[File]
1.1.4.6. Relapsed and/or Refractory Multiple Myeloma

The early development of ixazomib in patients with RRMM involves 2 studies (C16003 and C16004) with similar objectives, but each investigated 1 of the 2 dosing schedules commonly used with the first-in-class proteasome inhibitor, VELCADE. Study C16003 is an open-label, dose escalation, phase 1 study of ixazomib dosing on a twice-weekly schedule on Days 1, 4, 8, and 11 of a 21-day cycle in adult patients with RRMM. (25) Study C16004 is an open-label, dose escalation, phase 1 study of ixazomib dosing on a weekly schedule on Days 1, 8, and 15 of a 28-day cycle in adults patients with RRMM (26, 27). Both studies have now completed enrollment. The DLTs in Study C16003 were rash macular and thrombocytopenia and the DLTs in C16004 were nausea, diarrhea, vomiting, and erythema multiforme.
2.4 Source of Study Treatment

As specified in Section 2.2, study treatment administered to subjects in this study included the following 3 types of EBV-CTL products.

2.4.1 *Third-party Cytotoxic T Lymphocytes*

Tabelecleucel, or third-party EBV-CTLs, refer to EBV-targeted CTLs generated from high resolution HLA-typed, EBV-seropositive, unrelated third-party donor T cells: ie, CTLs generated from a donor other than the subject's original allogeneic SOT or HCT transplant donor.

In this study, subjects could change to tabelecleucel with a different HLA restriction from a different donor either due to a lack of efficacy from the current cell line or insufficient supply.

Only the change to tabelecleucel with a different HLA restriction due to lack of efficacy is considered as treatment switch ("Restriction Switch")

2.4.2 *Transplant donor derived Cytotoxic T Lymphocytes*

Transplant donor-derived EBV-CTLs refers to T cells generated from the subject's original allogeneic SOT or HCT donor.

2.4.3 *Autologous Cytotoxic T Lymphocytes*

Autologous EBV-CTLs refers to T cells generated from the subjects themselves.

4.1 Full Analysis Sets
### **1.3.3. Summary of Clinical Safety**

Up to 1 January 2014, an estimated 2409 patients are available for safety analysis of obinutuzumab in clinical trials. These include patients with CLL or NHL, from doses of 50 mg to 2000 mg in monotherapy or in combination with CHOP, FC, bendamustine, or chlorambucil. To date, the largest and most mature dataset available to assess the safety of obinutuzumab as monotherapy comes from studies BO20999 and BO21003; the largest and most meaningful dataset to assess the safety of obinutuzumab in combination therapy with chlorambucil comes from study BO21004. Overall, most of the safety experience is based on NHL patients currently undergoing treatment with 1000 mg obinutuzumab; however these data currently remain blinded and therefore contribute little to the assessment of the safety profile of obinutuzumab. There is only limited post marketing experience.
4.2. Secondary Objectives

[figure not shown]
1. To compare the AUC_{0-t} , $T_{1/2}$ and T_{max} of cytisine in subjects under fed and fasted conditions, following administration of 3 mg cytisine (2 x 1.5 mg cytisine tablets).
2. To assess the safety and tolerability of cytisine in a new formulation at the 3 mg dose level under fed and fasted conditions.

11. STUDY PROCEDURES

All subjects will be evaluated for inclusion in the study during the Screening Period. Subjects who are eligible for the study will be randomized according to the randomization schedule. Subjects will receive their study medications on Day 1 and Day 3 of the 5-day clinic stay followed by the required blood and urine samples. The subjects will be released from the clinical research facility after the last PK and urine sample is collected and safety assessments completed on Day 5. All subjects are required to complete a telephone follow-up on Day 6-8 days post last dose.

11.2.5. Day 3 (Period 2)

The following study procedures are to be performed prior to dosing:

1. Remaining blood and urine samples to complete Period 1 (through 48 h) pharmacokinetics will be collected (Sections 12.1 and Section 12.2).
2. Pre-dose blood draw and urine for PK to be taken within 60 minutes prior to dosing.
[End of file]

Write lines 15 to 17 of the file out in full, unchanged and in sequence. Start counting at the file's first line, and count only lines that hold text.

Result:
Up to 1 January 2014, an estimated 2409 patients are available for safety analysis of obinutuzumab in clinical trials. These include patients with CLL or NHL, from doses of 50 mg to 2000 mg in monotherapy or in combination with CHOP, FC, bendamustine, or chlorambucil. To date, the largest and most mature dataset available to assess the safety of obinutuzumab as monotherapy comes from studies BO20999 and BO21003; the largest and most meaningful dataset to assess the safety of obinutuzumab in combination therapy with chlorambucil comes from study BO21004. Overall, most of the safety experience is based on NHL patients currently undergoing treatment with 1000 mg obinutuzumab; however these data currently remain blinded and therefore contribute little to the assessment of the safety profile of obinutuzumab. There is only limited post marketing experience.
4.2. Secondary Objectives

[figure not shown]